sucient. Taking both aspects together,
the typical format of current economic
models is that of a single household or rm
maximizing its utility or prot over a nite
or innite lifespan. Technically, this is a
dynamic programming problem.
To the shocked public, it looks
as if some Dr Strangelove
on Wall Street had pushed
the button on a nancial
Doomsday Device.
© 2009 Macmillan Publishers Limited. All rights reserved
nature physics | VOL 5 | JANUARY 2009 | 3
is methodological preference excludes
the study of interaction among economic
agents. However, most of what is relevant
and interesting in economic life has to do
with the interplay and connection between
diverse economic actors. e current crisis
is a perfect example of the importance of
interactions at various levels. It was the
interaction between highly connected
international nancial markets that has
generated the spillover from the US
subprime-mortgage problem to other layers
of the nancial system.
Securitization of credit risks enabled
lenders to sell various parts of their
mortgage portfolios to other nancial
institutions thus creating new links with
these buyers as well as, indirectly, among
them. Other new asset classes, such as
credit default swaps, added additional
new links between formerly unconnected
entities. is gives us a glimpse of how
nancial innovations have increased
the degree of connectivity within the
nancial system. It is well known that
highly connected systems might be ‘robust
yet fragile
, but such important aspects
have been out of reach of the mainstream
approach to economics.
In fact, the ubiquitous notion of
systemic risk’ signals that current events
concern the nancial system at an aggregate
level. For natural scientists, the distinction
between micro-level phenomena and those
originating on a macro-, system-wide scale
from the interaction of microscopic units
is clear. e overall systemic features of
the crisis would be seen as an emergent
phenomenon of the dispersed micro-
activity. To reduce these macro events to
the outcome of the decision process of a
single agent seems to be missing the point.
As with systemic risk, the notion of
coordination failure (a term oen used
to characterize the endogenous nature
of economic slumps and recessions)
in itself encapsulates a perspective of
the ‘more is dierent’ paradigm
, an
involuntary negative collective outcome
of a system of dispersed activity. Rather
than looking for the explanation in a
particularly odd case of a microscopic
dynamic programming problem, it would
seem much more plausible to investigate
the ‘logic of collective activity’ on the
macroscopic scale. However, due to the
conceptual reductionist philosophy,
macroeconomics has been entirely reduced
to microeconomic theory in the past few
decades by insisting on representative
rational agents. at the overall system
is dierent from its parts is plainly
incomprehensible from the viewpoint of
the ruling school of thought.
Economics has thus, by its methodology,
tied its own hands and prevented the
analysis of vital aspects of economic
systems. For example, despite the recent
surge of research in network theory, the
now apparent linkages between banks have
received scant attention. In the few papers
that have been published, the analyses are
of a static nature based on equilibrium
concepts and do not easily lend themselves
to empirical applications. e even smaller
number of studies using empirical data or
realistic models come from authors with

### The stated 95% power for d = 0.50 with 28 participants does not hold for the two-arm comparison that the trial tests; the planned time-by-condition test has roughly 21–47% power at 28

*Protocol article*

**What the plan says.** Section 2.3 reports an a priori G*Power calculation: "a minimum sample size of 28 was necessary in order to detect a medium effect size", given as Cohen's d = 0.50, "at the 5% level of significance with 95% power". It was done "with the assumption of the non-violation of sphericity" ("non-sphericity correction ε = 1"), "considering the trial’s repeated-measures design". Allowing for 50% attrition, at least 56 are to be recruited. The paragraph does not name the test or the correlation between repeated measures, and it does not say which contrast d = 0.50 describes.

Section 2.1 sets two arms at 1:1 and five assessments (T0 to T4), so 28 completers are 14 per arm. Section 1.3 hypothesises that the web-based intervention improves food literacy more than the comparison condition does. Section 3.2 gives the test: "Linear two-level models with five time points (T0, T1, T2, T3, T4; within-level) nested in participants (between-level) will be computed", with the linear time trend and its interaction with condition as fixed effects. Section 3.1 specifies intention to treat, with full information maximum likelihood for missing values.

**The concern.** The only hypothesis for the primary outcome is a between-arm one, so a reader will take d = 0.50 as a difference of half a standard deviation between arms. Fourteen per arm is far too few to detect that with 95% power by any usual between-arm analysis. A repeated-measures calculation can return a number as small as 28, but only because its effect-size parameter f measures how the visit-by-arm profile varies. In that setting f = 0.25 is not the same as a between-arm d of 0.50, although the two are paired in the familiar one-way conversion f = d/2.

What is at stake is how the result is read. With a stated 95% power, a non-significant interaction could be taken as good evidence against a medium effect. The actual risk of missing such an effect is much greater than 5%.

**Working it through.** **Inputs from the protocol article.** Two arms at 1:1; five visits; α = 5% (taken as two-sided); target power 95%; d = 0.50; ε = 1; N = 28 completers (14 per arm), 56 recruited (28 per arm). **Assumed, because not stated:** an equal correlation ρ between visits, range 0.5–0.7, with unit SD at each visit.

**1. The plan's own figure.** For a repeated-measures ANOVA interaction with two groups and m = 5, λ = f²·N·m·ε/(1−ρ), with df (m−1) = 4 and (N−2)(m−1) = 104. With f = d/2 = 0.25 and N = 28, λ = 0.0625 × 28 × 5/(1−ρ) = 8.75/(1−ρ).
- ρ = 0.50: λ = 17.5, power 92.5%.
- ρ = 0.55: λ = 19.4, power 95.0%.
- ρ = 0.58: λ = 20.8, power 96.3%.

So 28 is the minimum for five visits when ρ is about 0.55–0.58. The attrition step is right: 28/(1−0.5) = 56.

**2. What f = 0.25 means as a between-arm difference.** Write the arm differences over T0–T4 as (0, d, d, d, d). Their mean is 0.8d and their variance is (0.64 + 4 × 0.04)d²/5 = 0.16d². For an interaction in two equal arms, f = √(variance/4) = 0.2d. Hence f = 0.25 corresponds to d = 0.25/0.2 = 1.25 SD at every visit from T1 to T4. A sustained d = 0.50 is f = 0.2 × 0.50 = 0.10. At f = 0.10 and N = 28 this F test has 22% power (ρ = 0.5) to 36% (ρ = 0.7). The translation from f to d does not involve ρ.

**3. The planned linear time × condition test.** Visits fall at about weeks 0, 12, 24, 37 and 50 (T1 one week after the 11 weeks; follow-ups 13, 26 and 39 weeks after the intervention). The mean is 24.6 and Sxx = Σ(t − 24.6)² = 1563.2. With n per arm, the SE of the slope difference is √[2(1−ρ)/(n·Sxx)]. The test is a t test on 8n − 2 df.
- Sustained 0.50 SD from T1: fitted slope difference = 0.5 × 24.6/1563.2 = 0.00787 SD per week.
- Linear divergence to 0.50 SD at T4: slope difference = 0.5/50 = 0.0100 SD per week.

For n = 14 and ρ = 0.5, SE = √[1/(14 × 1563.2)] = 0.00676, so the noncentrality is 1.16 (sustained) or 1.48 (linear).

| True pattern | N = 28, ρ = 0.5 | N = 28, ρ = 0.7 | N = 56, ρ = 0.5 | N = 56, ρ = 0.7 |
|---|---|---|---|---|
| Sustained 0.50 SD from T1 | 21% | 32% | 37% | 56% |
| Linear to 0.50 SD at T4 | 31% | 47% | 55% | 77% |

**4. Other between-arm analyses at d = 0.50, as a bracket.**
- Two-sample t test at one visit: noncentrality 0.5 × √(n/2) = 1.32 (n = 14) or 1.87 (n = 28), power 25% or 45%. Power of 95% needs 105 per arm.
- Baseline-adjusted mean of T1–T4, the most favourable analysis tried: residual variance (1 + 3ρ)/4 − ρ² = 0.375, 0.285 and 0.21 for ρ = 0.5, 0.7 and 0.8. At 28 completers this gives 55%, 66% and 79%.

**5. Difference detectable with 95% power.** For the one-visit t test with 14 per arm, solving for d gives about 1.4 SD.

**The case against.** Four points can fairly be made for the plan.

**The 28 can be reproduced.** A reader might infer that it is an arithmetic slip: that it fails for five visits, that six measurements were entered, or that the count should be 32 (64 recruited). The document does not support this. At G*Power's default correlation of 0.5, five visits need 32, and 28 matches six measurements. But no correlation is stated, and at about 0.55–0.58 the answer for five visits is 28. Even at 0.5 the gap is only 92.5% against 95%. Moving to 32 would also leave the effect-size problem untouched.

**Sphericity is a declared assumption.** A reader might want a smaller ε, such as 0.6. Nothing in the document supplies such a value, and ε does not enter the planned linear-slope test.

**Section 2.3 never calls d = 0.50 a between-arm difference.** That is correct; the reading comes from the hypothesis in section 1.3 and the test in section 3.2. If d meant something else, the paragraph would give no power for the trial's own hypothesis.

a background in physics
. Unfortunately,
the study of anything at a systemic level
has been dened away from economics by
the insistence on micro-foundations that
simply set the macro sphere equal to the
microscopic base unit.
What could be the way out of this
dilemma? In our view, a change of
methodological orientation in economics
is needed, to take into account the ‘more
is dierent’ paradigm. On the one hand,
economists need to take seriously the
various deviations from ‘rationality’
revealed by behavioural research. On the
other hand, however, to avoid getting lost
in a patchwork of behavioural biases and
anomalies, a new empirically based type of
micro-foundation is necessary — one that
stresses more the links between boundedly
rational agents rather than the agents
internal processes. It would, therefore,
also not be enough to replace the current
paradigm by a representative ‘non-rational
actor (as has sometimes been done in
recent literature).
e experience of the natural
sciences in coping with complex
systems would suggest a parsimonious
stochastic approach. Because agents
in large economic systems will display
heterogeneity in terms of their dierent
micro motives, degrees of deliberation and
information-processing capabilities, one
might hope that this variability of human
behaviour can be quantied in a tractable
way using statistical laws. Ongoing work
inspired by statistical physics shows that
relatively simple models with plausible
behavioural rules have the potential to
replicate key empirical regularities of
nancial markets
. In these models, direct
and indirect local and global interactions
between market participants are important
ingredients in understanding the dynamics
of nancial markets. Currently, similarly
simple stochastic models are being
developed in the study of the distribution
of income and wealth
, and some
economists have even taken this approach
to macroeconomic models
e apparent systemic vulnerability
of our globalized nancial markets has
brought to the fore another carelessly
neglected facet of economic interactions.
Most economic problems are emergent
phenomena of complex societies that
require a systemic perspective. A new
micro-foundation based on interactions
would be the missing macro counterpart
to the microeconomic regularities
revealed in behavioural economics. To
develop a proper perspective on systemic